U.S., Russian satellites collide
For the first time, two intact communications satellites have collided in space above the Earth, NASA officials say.
The space crash nearly 500 miles above ground created hundreds of pieces of debris Tuesday. The National Aeronautics and Space Administration said its initial evaluation is the space garbage poses a
very small though
elevated risk to the International Space Station, which orbits about 220 miles above Earth, The Washington Post reported Thursday.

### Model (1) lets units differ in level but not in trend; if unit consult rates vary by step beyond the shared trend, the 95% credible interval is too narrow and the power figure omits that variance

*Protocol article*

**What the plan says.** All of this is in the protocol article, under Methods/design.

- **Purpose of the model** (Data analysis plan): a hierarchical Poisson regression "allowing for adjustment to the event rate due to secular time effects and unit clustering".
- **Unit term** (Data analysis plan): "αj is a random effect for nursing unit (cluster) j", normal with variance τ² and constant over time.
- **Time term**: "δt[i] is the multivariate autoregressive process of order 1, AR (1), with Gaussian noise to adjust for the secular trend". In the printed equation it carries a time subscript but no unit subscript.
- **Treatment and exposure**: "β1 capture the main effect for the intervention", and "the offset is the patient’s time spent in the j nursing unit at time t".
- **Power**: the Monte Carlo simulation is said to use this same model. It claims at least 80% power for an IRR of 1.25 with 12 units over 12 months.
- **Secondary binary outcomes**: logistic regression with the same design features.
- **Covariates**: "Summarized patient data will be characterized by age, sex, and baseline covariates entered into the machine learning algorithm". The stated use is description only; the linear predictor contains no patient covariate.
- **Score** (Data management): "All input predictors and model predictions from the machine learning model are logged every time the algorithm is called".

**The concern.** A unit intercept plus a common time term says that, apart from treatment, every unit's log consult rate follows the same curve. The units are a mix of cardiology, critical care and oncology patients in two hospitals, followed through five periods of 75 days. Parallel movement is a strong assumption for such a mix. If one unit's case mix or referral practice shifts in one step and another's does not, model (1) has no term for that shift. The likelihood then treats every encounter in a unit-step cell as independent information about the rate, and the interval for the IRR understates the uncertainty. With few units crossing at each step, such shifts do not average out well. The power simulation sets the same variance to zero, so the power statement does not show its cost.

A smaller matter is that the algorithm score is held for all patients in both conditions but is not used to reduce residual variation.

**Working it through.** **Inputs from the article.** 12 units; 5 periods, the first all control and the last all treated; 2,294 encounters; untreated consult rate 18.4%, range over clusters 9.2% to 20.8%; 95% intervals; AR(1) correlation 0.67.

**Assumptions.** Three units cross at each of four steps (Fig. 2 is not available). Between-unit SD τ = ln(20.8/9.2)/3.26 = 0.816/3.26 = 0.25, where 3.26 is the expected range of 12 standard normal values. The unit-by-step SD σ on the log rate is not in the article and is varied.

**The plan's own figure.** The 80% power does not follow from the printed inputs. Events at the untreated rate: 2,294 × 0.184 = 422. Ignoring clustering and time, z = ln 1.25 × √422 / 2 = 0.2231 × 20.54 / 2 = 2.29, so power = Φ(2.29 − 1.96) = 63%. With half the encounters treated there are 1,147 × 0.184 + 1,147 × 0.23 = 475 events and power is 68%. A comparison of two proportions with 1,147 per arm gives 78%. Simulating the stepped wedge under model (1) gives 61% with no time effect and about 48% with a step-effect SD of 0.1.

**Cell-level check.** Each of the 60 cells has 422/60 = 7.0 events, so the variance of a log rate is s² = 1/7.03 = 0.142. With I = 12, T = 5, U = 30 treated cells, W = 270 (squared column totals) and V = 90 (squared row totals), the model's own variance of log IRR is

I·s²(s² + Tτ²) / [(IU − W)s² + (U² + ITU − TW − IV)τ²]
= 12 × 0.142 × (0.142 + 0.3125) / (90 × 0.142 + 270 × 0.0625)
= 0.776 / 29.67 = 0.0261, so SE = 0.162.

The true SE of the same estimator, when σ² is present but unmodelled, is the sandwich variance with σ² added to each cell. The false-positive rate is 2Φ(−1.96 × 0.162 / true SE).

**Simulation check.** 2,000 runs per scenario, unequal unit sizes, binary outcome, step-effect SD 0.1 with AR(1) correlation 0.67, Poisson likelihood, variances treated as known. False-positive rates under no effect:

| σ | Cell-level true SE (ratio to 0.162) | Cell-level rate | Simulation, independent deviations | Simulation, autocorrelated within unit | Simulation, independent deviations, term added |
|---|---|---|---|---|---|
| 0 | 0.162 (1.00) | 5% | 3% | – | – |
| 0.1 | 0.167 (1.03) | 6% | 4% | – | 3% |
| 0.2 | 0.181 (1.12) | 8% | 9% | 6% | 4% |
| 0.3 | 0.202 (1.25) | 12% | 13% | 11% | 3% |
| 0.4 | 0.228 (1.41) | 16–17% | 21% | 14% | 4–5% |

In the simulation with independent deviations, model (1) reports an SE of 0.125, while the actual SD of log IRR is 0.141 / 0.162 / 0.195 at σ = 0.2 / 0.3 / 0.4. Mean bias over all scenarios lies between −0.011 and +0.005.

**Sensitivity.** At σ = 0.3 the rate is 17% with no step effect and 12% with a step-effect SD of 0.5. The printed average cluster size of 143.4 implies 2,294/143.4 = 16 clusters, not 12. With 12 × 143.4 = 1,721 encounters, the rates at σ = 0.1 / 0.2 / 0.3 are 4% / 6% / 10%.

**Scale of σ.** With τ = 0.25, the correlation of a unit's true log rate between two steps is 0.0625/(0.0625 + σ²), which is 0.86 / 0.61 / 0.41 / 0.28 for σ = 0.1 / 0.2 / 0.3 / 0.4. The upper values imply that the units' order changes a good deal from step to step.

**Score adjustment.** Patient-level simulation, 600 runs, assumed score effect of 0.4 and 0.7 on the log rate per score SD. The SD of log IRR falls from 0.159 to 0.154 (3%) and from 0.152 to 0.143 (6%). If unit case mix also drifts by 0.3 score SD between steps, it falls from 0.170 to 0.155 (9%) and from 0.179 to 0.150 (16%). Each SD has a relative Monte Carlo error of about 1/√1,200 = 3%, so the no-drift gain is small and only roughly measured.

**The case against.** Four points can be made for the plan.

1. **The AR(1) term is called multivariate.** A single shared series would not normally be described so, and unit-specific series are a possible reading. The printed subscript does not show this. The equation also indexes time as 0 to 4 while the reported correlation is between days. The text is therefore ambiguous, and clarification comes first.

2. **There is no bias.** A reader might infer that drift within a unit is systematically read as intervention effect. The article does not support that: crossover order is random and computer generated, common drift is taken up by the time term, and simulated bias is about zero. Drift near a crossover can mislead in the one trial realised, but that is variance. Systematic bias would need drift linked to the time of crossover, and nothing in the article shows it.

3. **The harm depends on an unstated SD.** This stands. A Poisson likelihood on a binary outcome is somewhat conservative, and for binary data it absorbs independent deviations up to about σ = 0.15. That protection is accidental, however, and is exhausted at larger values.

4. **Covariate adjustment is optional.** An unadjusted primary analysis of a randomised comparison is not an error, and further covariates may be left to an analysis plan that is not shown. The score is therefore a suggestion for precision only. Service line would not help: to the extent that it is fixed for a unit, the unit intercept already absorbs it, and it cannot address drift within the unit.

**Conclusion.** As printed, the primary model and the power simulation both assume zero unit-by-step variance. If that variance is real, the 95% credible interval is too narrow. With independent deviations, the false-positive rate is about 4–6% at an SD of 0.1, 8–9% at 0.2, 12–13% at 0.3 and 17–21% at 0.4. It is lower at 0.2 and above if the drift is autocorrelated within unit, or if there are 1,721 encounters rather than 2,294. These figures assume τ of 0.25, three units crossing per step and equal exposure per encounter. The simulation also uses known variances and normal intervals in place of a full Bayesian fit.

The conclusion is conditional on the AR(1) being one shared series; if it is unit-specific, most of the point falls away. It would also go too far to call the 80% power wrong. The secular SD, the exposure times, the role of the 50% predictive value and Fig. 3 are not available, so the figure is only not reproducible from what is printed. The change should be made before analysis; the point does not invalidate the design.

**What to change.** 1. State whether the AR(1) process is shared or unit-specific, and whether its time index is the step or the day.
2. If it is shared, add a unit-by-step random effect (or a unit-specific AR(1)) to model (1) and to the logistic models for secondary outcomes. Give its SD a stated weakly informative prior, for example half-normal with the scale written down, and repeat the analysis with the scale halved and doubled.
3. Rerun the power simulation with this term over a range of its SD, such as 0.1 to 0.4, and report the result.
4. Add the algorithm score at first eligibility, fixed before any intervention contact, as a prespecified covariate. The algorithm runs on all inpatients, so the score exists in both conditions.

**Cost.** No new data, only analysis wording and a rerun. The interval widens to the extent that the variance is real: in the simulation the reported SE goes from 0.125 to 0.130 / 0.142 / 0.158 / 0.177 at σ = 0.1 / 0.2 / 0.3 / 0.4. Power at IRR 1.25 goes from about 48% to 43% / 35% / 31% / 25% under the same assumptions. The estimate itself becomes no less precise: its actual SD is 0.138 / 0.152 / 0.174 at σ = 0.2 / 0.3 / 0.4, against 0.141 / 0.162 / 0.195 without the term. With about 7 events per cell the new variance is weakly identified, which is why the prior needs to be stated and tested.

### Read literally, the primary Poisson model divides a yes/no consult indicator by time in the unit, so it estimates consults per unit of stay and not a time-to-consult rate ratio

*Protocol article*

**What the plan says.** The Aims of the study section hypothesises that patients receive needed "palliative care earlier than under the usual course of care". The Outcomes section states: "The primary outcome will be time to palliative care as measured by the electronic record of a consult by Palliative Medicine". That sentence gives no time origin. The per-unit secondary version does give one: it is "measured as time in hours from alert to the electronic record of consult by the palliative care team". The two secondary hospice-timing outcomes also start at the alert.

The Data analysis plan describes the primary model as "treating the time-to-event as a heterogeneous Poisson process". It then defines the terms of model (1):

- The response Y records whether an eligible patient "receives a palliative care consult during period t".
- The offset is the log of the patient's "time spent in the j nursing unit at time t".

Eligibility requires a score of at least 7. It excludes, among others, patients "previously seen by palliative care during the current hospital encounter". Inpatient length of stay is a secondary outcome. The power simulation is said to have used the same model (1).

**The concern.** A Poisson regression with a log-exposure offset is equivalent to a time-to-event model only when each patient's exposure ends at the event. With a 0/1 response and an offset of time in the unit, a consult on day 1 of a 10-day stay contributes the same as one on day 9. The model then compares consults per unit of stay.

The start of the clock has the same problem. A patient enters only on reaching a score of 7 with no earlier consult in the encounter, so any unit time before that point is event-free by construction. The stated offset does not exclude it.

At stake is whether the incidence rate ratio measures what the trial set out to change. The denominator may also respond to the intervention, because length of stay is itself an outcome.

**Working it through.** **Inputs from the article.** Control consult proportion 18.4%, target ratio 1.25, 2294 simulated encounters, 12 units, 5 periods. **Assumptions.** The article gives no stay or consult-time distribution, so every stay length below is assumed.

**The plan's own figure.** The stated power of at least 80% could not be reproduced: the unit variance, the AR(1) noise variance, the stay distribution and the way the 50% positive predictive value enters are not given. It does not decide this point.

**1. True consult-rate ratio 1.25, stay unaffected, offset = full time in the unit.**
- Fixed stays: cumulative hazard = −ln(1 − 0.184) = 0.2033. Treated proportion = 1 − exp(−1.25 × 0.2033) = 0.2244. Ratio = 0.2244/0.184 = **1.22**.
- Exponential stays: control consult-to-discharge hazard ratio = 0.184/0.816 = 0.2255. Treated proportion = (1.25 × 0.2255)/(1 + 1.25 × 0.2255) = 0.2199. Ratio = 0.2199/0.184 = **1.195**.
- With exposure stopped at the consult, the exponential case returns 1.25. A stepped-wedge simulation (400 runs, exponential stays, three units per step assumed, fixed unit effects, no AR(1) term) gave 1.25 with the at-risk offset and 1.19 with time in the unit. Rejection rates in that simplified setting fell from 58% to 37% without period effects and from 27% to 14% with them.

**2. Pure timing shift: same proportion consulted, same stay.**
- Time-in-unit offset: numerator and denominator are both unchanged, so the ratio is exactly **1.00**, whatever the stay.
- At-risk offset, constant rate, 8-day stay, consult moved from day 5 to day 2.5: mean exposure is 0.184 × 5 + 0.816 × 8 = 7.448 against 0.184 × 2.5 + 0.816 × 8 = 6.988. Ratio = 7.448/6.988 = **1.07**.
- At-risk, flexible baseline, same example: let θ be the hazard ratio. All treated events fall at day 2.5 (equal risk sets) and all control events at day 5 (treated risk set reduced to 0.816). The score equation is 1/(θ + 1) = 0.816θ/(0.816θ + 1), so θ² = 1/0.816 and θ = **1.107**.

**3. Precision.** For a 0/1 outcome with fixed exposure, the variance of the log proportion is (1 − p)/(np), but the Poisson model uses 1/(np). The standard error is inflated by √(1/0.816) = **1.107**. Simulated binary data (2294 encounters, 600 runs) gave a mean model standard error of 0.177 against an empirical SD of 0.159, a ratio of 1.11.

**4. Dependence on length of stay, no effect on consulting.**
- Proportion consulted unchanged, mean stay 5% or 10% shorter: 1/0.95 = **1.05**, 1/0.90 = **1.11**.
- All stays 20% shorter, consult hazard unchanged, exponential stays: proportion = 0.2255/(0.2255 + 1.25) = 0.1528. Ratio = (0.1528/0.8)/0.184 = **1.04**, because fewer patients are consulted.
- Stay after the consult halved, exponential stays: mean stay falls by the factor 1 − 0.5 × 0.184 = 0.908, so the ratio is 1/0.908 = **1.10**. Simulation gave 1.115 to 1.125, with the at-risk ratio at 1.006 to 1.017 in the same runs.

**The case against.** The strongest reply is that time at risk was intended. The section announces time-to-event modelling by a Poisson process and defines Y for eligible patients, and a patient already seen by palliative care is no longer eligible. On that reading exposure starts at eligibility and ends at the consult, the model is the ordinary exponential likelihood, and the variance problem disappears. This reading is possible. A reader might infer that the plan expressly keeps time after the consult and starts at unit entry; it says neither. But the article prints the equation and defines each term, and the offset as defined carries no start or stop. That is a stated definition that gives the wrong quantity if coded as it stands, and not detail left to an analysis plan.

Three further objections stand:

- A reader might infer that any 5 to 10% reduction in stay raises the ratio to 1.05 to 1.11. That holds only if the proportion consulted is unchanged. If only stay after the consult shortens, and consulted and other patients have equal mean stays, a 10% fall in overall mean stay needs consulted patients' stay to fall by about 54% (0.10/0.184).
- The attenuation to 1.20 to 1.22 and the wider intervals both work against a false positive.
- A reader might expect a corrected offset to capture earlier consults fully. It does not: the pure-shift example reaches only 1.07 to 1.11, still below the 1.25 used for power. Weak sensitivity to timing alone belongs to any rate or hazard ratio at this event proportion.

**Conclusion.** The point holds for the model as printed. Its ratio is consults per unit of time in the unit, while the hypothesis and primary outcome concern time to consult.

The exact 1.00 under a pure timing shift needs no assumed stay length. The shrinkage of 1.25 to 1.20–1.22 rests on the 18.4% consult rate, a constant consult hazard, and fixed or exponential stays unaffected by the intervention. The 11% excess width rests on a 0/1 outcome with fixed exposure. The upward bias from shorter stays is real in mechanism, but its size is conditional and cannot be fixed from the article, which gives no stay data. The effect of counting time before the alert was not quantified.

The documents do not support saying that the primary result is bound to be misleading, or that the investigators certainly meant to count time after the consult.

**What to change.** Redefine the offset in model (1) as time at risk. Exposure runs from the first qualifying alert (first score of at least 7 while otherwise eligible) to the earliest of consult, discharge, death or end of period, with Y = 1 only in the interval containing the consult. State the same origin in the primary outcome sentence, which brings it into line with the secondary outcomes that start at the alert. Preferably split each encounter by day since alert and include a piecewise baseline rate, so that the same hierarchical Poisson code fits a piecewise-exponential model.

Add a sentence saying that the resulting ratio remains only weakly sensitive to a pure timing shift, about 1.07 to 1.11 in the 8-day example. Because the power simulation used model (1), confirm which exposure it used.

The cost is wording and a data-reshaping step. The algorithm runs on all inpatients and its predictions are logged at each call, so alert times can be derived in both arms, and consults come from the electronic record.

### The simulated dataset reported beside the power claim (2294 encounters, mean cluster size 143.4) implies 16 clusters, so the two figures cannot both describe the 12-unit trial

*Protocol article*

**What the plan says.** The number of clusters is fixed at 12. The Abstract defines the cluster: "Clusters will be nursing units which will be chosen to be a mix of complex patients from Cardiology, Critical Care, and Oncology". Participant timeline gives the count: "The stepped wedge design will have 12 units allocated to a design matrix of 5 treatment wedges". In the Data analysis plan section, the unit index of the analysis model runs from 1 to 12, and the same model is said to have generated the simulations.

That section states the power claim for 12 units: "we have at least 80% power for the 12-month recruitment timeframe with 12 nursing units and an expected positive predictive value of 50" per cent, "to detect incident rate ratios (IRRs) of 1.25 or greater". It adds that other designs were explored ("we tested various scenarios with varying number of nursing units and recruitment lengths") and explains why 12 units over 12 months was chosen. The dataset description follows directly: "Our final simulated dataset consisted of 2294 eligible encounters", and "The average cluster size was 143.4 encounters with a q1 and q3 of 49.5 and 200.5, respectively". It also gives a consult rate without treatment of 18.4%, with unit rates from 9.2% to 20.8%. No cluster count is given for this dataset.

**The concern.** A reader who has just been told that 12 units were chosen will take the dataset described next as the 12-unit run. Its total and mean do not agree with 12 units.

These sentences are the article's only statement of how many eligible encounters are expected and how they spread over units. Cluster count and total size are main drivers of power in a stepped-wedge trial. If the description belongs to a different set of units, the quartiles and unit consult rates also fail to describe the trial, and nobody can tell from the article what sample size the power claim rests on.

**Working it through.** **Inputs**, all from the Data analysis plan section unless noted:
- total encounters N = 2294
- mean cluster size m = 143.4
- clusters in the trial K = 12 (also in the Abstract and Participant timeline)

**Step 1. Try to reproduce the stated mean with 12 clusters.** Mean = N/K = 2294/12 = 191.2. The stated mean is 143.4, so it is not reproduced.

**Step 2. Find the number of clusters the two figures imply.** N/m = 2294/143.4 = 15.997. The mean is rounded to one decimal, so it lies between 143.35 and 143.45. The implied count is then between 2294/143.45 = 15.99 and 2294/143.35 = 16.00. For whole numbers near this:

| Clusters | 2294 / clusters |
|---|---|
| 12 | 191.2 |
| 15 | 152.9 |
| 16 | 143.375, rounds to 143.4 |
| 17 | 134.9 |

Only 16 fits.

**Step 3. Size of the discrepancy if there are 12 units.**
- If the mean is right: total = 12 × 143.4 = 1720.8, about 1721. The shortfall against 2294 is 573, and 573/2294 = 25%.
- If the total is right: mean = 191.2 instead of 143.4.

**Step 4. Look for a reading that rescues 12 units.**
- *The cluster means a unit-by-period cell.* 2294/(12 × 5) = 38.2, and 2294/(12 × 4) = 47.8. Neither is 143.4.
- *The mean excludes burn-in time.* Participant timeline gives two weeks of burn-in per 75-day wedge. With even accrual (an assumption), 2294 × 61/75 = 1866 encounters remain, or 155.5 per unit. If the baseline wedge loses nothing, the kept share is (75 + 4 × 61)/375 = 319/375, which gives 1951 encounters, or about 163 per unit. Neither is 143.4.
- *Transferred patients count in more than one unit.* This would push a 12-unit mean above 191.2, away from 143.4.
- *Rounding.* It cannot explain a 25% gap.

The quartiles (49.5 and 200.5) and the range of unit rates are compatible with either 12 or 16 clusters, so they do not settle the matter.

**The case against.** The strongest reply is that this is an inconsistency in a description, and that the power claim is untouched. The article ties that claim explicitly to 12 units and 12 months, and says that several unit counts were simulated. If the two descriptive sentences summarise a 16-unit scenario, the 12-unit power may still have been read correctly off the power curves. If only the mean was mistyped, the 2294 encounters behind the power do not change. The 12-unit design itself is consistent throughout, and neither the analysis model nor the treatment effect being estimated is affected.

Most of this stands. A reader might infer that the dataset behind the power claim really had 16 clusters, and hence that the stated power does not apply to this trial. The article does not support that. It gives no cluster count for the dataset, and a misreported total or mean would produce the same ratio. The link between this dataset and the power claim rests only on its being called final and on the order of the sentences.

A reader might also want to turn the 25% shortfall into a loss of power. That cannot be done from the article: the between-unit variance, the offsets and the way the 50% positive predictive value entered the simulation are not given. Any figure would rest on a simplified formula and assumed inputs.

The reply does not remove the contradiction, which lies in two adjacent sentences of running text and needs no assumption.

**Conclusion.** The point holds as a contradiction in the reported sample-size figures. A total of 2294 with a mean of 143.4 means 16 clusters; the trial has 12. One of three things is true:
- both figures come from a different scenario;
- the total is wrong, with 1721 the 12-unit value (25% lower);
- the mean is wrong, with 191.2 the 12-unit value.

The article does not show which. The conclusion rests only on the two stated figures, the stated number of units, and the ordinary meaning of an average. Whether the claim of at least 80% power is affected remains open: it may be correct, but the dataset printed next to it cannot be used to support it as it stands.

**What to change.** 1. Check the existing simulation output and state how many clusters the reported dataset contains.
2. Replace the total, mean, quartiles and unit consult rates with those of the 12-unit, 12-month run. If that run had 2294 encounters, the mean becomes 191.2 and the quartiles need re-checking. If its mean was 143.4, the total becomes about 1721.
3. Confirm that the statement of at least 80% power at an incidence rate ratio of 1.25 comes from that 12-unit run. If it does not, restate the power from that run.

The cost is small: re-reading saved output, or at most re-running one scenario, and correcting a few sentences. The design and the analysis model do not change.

NASA and Pentagon officials said one satellite involved in this collision was an Iridium satellite launched in 1997 and used for the company’s telephone network, the Post said. The other was a Russian Cosmos satellite launched in 1993 that hadn’t been working for a decade.
Pieces of spacecraft and other materials have collided in space before but not entire satellites, the newspaper said. The debris from the two satellites will spread over time, potentially forcing NASA to have the space station take evasive action at some point, something it has had to do several times in the past.
A NASA memo called the situation
fluid, but that officials
have determined that the risk to the space station is elevated, and they estimate the risk to be very small and within acceptable limits.